When TigerBlog watches the Olympics, he can never get past how awful it must be for the people who finish fourth.
To come that close to a medal and come away empty? After the years of dedication and sacrifice, to reach that level, to come that close. And nothing?
In some cases, TB has wondered how those athletes handle it, realizing that their life's dream was within reach and got away by the slimmest margin. Yes, just reaching the Olympics is a huge accomplishment, and the competition itself is obviously a great experience.
Still, finishing fourth can't be fun.
TigerBlog had the same feeling - granted on a much smaller scale - yesterday afternoon as he watched the third-place game in the boys' lacrosse tournament at the Keystone State Games.
TigerBlog Jr.'s Bucks County team had won its group before losing its semifinal game, putting it in the bronze medal game against Lehigh County. The Bucks team fell behind 6-4 late in the game, before rallying to tie it with two late goals, including one in the final 30 seconds to force overtime.
Then, after winning the face-off to start the OT, the Bucks team won the game 7-6 on a goal after a perfect fastbreak.
The celebration afterwards was understandably festive, though at the same time, it also included a sense of relief that the players would take home a medal. And, while the Bucks kids celebrated, TigerBlog couldn't help but feel badly for the Lehigh kids, the ones who had finished fourth after playing so well for two days.
The gold medal game was on the next field, between Montgomery County and Delaware County, and it was starting its own overtime as the bronze medals were being given out. It actually went to a second overtime before Montgomery won the championship, this after tying the game with eight seconds to play.
Still, that loss had to be easier to take than the one for the Lehigh kids, TB supposes. At least the Delaware team, as close as it came to winning gold, still came away with a silver medal.
The games themselves were played on the campus of Penn State, on a field literally in the shadow of mammoth Beaver Stadium.
Prior to this weekend, TigerBlog had been to Penn State three times, twice for Princeton-Penn State men's basketball and once for Princeton-Penn State men's lacrosse.
The lacrosse game was in the 1997 season, the year Princeton went 15-0 and won the second of three straight NCAA titles. The day was cold, snowy, windy and raw, and the game was moved inside a football practice facility called Holuba Hall.
The two basketball games were the 2000 NIT game in the final game Chris Young would play for the Tigers and a December 2007 regular-season game. Princeton shot a combined 5 for 52 from three-point range in the two games, played in the beautiful Bryce Jodan Center.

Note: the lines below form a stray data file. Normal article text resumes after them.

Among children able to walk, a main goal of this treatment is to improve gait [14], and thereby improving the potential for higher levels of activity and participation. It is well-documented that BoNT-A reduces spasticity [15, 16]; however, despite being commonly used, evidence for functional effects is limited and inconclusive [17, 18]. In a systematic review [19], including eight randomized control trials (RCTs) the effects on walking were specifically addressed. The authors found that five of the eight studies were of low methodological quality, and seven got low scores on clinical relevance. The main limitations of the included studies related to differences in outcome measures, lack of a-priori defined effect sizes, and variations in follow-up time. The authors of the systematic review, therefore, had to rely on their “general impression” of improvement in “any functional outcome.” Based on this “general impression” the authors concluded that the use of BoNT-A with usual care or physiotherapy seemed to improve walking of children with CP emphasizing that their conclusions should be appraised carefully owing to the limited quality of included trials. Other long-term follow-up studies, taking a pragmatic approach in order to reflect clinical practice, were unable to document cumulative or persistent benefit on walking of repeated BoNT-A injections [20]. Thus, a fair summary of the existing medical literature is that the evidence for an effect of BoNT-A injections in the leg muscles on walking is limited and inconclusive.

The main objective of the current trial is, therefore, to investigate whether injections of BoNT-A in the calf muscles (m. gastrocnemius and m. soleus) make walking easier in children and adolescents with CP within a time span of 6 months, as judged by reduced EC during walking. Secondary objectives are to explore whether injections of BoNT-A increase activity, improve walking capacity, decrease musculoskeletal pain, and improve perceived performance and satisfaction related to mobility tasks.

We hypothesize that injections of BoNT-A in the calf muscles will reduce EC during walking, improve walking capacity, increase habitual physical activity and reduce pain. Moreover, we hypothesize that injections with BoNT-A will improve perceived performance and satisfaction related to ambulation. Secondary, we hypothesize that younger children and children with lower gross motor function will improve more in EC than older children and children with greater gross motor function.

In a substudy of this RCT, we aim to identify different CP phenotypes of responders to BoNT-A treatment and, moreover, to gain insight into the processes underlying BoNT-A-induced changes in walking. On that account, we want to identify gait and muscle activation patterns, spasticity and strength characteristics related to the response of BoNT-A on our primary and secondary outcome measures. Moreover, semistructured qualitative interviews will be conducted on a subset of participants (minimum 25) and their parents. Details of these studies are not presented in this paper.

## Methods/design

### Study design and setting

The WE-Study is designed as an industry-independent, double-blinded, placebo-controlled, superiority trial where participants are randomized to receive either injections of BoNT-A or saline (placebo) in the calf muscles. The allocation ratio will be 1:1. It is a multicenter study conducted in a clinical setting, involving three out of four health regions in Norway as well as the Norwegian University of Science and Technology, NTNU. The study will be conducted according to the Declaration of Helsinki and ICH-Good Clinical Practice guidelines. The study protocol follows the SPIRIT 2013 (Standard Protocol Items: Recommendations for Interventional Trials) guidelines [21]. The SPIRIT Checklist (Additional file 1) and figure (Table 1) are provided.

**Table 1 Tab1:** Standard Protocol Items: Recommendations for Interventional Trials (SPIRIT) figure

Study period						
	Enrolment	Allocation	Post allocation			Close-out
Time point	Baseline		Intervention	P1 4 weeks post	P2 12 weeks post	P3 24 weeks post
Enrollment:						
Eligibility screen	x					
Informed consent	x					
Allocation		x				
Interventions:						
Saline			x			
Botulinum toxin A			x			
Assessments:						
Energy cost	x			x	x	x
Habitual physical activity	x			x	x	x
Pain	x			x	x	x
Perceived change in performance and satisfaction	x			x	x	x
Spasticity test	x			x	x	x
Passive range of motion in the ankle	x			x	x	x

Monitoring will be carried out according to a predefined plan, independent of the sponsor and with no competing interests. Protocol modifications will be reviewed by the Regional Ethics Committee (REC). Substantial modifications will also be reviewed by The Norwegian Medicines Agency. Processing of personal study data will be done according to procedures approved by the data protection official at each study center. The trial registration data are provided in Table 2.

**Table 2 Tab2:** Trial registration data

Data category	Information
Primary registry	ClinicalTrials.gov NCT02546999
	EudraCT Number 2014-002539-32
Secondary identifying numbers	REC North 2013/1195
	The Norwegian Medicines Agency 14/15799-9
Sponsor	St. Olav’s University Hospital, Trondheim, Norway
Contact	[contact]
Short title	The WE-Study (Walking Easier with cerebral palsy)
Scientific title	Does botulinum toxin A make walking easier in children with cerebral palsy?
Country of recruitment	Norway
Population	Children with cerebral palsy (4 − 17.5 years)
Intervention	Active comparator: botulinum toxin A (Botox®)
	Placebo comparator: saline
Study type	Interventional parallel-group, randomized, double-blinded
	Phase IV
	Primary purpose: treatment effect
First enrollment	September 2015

Other than that, TigerBlog had never been to the Penn State.
It's about four hours from Princeton to Penn State, yet the schools are in somewhat different universes.
Princeton is an Ivy League school with 5,000 undergrads; Penn State is a giant land-grant Big 10 school with 44,000 students. Princeton athletically is committed to broadbased athletic participation with 38 varsity teams; football drives everything at Penn State.
Princeton and Penn State regularly play in field hockey and women's lacrosse and rarely in anything else, at least as far as TB can figure without putting too much research into it.
Perhaps, now that Penn State hired former Princeton hockey coach Guy Gadowsky, the schools can play in that sport.
Having spent so much time this weekend next to the Beaver Stadium, which has 106,572 seats, every one of which is filled for every game, TB couldn't help but think about what a football Saturday must be like there.
For starters, route 322, the only road in and out of State College, must be swamped for miles in every direction. The fields that the lacrosse tournament were on are used for parking and tailgating on football Saturdays, and they must be a disaster when the games are over.
TB saw one sign on a lawn of a house that read "for rent on football Saturdays." A house. Where do the people who own it go?
TigerBlog thought about the difference between Princeton football and Penn State football, what goes into each operationally, in communications, marketing, ticketing, all of it.
Mostly, TB thought about the philosophical difference.
Princeton never uses its status as one of the world's elite academic institutions as an excuse for selling itself short athletically, and in fact that is probably TB's second-favorite thing about working here, behind the athletes and coaches.
Still, the fact is that Princeton is known for academics first and foremost.
At Penn State, the single most famous person in the history of the school is football coach Joe Paterno. In fact, there is a statue of JoPa outside the stadium, one that stands about seven feet tall, with a little side drive in which people can pull in and get their picture taken. It appeared that there was a steady stream of people doing just that all weekend.
Penn State's campus is a monument to big-time college athletics, with an athletic presence everywhere. There is nobody on the campus who doesn't have a firm appreciation for what it means that 107,000 people will flock there for football games.
TB loves the Ivy League model, especially the way Princeton does it. On the other hand, he couldn't help but wonder this weekend what it would be like to be part of something like what goes on on a football Saturday at Penn State.
When TB looks out his office window, he sees Princeton Stadium.
When he looked up from practically any point this weekend, he saw Beaver Stadium.
They're both football stadiums, the same - but not quite.